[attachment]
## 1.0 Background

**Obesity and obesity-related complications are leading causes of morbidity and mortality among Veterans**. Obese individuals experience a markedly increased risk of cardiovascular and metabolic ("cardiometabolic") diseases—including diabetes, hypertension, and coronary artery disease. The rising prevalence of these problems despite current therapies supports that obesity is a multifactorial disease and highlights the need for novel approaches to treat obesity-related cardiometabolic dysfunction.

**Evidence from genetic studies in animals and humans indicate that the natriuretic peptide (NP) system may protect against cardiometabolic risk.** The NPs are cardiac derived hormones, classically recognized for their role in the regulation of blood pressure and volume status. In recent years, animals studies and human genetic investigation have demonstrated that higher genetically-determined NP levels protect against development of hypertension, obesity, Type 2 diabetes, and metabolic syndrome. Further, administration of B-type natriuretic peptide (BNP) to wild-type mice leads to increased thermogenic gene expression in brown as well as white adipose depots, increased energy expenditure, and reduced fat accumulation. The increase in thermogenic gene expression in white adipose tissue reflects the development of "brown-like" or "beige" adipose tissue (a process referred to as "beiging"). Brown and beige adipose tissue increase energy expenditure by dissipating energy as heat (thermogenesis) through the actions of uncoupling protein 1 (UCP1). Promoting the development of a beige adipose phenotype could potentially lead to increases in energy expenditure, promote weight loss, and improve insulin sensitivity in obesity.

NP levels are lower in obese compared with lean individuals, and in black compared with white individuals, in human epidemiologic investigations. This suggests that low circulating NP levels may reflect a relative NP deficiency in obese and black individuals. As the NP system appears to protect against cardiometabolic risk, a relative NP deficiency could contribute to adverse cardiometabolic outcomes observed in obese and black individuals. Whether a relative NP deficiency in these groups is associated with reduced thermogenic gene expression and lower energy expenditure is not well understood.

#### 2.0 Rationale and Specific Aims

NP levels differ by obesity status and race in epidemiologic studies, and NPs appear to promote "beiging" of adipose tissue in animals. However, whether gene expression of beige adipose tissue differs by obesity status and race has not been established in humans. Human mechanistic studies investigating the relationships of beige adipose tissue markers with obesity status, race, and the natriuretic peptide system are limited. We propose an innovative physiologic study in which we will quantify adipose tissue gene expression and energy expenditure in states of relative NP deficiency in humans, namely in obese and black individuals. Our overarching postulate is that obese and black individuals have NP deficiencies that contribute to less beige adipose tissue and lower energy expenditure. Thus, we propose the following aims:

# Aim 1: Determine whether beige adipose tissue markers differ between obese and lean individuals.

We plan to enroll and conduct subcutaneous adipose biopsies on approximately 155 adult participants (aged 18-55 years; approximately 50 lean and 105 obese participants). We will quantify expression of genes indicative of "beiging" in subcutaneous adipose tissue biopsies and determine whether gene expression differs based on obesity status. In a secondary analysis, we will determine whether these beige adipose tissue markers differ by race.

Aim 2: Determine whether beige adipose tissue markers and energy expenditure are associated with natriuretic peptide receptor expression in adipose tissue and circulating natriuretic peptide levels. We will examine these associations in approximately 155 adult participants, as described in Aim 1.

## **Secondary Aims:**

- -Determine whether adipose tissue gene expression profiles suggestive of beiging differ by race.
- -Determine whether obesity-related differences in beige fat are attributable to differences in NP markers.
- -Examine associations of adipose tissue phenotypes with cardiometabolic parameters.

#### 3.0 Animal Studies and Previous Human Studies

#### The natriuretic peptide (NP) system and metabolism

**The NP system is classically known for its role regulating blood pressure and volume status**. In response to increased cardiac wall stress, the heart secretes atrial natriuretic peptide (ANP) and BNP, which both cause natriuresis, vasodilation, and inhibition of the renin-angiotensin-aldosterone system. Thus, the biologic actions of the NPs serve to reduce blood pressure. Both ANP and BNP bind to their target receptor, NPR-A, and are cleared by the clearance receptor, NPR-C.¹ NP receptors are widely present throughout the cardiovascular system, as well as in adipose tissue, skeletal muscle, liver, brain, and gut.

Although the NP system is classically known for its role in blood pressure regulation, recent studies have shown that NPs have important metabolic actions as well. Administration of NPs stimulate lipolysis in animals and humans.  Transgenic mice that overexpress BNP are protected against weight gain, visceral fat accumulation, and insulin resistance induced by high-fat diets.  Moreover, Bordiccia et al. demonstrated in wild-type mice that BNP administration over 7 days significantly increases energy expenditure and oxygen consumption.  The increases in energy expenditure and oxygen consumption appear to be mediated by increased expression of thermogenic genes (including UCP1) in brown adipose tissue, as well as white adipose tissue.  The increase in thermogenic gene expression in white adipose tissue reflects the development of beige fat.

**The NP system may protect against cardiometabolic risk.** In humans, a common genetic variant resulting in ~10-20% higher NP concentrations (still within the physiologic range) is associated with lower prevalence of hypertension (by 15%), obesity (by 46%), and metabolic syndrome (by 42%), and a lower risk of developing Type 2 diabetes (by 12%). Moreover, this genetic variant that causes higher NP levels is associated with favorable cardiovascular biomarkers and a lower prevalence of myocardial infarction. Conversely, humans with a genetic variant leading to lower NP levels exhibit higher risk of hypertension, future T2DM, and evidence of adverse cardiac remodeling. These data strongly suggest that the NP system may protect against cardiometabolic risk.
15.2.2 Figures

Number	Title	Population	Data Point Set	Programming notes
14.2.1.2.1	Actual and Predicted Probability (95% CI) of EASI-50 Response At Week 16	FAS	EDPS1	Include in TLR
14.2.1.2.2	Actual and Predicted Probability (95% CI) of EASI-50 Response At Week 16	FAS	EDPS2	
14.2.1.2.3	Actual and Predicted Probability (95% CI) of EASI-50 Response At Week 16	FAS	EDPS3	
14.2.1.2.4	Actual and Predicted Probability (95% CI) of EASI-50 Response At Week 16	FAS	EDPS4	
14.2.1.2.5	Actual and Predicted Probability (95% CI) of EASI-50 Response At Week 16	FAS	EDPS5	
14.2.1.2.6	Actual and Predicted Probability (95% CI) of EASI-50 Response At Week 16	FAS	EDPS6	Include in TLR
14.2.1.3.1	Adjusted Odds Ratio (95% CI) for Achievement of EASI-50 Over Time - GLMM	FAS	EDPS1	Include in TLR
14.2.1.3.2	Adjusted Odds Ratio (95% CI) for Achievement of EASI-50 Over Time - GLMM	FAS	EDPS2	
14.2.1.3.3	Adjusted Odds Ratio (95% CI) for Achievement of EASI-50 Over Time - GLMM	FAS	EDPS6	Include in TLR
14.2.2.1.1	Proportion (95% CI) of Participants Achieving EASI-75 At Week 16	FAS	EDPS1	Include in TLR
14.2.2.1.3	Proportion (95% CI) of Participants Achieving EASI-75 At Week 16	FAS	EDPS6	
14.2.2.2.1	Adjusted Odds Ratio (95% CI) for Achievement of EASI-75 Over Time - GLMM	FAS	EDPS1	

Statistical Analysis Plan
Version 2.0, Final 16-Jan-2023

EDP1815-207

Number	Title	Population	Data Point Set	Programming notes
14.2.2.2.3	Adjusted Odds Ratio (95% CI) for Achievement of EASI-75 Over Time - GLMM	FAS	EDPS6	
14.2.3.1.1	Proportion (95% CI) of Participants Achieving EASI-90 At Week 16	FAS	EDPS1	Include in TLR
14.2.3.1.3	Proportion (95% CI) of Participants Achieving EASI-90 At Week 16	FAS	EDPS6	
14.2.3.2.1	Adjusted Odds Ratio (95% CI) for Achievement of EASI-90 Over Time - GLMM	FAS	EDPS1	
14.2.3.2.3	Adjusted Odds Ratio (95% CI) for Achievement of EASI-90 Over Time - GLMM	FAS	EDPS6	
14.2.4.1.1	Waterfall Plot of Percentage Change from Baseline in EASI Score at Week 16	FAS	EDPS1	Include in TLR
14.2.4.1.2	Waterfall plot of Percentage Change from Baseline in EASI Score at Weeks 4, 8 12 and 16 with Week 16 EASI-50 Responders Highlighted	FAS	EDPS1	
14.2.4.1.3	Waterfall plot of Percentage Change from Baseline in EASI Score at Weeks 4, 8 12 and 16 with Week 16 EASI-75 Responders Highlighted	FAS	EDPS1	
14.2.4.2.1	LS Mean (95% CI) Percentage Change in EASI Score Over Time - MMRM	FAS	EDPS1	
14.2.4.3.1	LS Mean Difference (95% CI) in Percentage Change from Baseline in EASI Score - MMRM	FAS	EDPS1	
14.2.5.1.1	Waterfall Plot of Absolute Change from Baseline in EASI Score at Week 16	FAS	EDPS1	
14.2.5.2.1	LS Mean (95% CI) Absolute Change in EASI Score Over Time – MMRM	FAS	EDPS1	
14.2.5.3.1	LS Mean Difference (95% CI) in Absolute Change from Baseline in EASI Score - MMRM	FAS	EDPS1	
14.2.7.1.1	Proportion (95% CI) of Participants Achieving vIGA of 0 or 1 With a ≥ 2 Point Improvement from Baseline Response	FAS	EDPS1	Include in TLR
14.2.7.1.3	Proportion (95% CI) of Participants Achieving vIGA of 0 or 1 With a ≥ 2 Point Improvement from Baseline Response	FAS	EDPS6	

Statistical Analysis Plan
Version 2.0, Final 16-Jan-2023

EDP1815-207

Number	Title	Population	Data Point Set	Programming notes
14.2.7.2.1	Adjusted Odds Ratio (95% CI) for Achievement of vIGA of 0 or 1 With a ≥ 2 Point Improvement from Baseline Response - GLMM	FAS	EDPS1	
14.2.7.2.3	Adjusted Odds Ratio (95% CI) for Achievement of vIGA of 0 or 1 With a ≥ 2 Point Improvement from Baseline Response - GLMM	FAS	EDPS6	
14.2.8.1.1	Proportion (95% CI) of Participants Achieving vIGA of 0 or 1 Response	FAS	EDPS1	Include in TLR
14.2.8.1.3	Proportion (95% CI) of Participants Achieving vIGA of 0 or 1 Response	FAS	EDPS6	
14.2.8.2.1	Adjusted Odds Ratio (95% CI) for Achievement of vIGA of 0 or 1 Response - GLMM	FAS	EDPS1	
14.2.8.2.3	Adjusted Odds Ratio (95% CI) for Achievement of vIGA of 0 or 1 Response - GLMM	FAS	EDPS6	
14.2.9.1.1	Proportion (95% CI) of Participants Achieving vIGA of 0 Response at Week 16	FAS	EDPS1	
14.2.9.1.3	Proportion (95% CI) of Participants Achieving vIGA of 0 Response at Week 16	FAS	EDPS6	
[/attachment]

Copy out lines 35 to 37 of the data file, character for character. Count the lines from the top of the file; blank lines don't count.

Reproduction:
EDP1815-207

Number	Title	Population	Data Point Set	Programming notes
14.2.2.2.3	Adjusted Odds Ratio (95% CI) for Achievement of EASI-75 Over Time - GLMM	FAS	EDPS6	